Published July 7, 2015
The 2015 Harry Reich Award acknowledges the difference Batt has made — through his practice, research and advocacy — in the lives of women living with endometriosis.
Batt, a clinical professor of obstetrics and gynecology and social and preventive medicine, is one of only two people in the United States to receive this year’s award.
Batt gave a keynote lecture, “The Theory of Müllerianosis: An Odyssey of Discovery and Verification,” at the EFA’s sixth annual medical conference.
The foundation described his lecture as “a highlight of the program” that offered “insightful evidence of the progress gained through a lifetime of work as well as hope for the future of endometriosis care.”
Batt’s lecture discussed his discovery, which he made 30 years ago, of a congenital müllerian anomaly that led to the theory of müllerianosis.
Müllerianosis is an organ-like structure composed of normal cervical epithelium, normal uterine epithelium, normal tubal epithelium — singly or in combination — that becomes misplaced within another normal organ during fetal development in utero, he explained.
“The theory of müllerianosis predicts that in some fetuses, müllerian tissue — the same tissue that normally forms the fallopian tubes, uterus, cervix and upper vagina — is misplaced within other organs during organogenesis,” he said.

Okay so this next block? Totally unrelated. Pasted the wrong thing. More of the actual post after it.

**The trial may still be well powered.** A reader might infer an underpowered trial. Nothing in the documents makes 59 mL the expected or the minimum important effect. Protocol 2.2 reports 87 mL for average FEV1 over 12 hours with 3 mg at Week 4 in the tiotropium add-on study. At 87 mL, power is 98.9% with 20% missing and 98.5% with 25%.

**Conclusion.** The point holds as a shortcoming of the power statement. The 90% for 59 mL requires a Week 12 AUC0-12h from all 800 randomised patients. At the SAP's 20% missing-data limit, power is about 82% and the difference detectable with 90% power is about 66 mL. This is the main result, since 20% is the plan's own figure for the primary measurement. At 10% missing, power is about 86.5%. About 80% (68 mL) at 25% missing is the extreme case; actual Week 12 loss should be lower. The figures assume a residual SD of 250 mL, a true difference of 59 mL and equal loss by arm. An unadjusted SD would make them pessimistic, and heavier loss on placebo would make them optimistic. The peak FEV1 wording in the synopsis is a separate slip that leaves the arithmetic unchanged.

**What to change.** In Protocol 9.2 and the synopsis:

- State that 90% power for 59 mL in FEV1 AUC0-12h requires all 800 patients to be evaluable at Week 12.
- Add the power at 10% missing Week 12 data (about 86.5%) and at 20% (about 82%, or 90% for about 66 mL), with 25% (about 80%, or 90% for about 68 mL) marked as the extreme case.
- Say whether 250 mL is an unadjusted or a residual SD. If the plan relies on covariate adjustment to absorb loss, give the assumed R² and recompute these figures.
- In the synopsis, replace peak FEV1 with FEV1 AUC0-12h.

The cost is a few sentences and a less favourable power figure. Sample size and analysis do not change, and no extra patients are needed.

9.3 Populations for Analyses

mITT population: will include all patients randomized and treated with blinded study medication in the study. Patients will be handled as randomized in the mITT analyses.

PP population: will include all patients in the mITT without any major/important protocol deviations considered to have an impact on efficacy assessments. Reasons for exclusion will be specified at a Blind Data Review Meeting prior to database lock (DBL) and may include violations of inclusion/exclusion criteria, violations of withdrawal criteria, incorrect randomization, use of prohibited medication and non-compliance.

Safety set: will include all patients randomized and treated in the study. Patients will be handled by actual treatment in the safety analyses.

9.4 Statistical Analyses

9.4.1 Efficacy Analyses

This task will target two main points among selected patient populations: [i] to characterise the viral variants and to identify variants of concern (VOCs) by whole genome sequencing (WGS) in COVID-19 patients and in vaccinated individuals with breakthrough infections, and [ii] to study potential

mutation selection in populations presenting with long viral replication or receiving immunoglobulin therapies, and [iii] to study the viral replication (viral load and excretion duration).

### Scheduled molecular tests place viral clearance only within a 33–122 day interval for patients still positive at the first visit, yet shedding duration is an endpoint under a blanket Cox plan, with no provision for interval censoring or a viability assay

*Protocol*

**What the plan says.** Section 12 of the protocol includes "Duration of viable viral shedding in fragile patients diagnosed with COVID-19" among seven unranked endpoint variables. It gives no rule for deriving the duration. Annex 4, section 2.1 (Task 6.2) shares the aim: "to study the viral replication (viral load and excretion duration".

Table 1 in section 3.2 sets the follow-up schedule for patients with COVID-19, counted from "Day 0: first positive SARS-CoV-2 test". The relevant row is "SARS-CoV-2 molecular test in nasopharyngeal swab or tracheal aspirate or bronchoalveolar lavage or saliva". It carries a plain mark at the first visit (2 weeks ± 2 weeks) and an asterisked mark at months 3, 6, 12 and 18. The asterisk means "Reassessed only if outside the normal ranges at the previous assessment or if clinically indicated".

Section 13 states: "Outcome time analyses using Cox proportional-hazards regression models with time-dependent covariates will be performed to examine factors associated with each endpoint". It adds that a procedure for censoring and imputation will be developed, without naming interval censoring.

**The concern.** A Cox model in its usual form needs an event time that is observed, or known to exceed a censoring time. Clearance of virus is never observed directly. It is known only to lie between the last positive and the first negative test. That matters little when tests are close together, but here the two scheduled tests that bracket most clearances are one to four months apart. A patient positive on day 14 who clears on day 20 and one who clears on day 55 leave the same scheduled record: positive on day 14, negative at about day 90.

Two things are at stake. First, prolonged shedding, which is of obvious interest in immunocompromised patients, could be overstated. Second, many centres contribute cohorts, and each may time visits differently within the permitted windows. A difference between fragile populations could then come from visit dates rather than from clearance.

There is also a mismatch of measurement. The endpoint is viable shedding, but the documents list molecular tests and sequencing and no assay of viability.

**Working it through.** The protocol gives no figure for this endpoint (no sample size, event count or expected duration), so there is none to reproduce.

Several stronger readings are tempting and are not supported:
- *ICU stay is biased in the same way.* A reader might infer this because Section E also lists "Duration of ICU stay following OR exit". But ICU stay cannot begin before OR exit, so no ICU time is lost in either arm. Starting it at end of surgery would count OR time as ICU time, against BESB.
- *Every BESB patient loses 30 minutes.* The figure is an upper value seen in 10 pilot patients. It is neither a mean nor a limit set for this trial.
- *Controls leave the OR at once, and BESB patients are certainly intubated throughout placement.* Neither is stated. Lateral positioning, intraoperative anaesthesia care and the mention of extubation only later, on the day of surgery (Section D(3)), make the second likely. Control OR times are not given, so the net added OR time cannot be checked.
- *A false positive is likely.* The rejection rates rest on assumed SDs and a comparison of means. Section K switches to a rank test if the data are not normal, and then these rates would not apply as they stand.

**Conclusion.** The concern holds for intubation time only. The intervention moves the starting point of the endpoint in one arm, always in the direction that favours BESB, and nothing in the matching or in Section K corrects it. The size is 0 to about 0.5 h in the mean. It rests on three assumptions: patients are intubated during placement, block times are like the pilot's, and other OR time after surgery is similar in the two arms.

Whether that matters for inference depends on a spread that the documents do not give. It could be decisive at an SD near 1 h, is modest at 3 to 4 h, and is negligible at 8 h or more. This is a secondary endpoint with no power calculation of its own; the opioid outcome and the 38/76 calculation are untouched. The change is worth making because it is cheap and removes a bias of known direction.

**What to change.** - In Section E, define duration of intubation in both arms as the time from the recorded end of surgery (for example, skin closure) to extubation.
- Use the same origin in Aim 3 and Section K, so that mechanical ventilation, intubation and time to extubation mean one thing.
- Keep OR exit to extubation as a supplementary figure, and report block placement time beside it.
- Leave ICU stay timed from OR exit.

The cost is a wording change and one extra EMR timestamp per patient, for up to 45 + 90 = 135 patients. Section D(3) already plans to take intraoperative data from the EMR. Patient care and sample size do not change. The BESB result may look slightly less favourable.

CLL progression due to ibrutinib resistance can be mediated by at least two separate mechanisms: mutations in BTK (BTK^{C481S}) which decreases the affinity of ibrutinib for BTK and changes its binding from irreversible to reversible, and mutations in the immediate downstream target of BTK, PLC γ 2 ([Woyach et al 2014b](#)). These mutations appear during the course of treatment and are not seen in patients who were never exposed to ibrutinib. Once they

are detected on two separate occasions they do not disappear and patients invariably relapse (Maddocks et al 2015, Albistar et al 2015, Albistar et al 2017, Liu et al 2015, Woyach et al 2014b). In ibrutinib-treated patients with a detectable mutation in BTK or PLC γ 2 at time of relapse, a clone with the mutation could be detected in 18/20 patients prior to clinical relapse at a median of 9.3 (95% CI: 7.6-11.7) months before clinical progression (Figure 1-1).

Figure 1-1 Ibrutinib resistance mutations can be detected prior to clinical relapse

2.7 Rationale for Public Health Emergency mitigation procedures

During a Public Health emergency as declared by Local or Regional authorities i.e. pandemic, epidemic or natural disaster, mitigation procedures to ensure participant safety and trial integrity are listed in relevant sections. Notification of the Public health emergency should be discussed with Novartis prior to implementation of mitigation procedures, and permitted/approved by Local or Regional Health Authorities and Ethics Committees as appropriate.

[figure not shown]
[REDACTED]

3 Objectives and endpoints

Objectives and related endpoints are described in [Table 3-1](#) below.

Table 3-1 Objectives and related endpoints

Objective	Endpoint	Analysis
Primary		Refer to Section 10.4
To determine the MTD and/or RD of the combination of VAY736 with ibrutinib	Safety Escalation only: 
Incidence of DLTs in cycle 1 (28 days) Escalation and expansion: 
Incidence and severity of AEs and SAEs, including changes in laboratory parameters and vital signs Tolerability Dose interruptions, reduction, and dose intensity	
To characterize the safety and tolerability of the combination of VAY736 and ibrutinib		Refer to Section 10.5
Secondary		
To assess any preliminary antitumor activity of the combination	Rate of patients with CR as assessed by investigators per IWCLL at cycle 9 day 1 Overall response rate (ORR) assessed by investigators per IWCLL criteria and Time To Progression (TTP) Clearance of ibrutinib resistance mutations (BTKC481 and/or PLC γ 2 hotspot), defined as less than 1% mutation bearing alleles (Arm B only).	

This misplaced müllerian tissue results in the formation of four developmental müllerian diseases. Strong circumstantial evidence supports the existence of all four diseases in adult women, he said.
“This evidence explains the origin of these rare developmental embryonic diseases not explained by classical theories. Most importantly, direct evidence supports the existence of embryonic adenomyosis and embryonic endocervicosis.”
Batt has focused his most recent research on the pathogenesis and pathophysiology of the four acquired müllerian diseases: adenomyosis, endometriosis, endosalpingiosis and endocervicosis.
He has specialized knowledge in areas including endometriosis-associated infertility and conservative surgery, microsurgery and laparoscopic surgery for endometriosis in infertile couples.
The award is named for Harry Reich, MD, a pioneer in the field of laparoscopic surgery.
Reich is known for performing the first laparoscopic hysterectomy, the first pelvic lymphadenectomy for cancer and the first excision of cul-de-sac endometriosis that included rectal resection.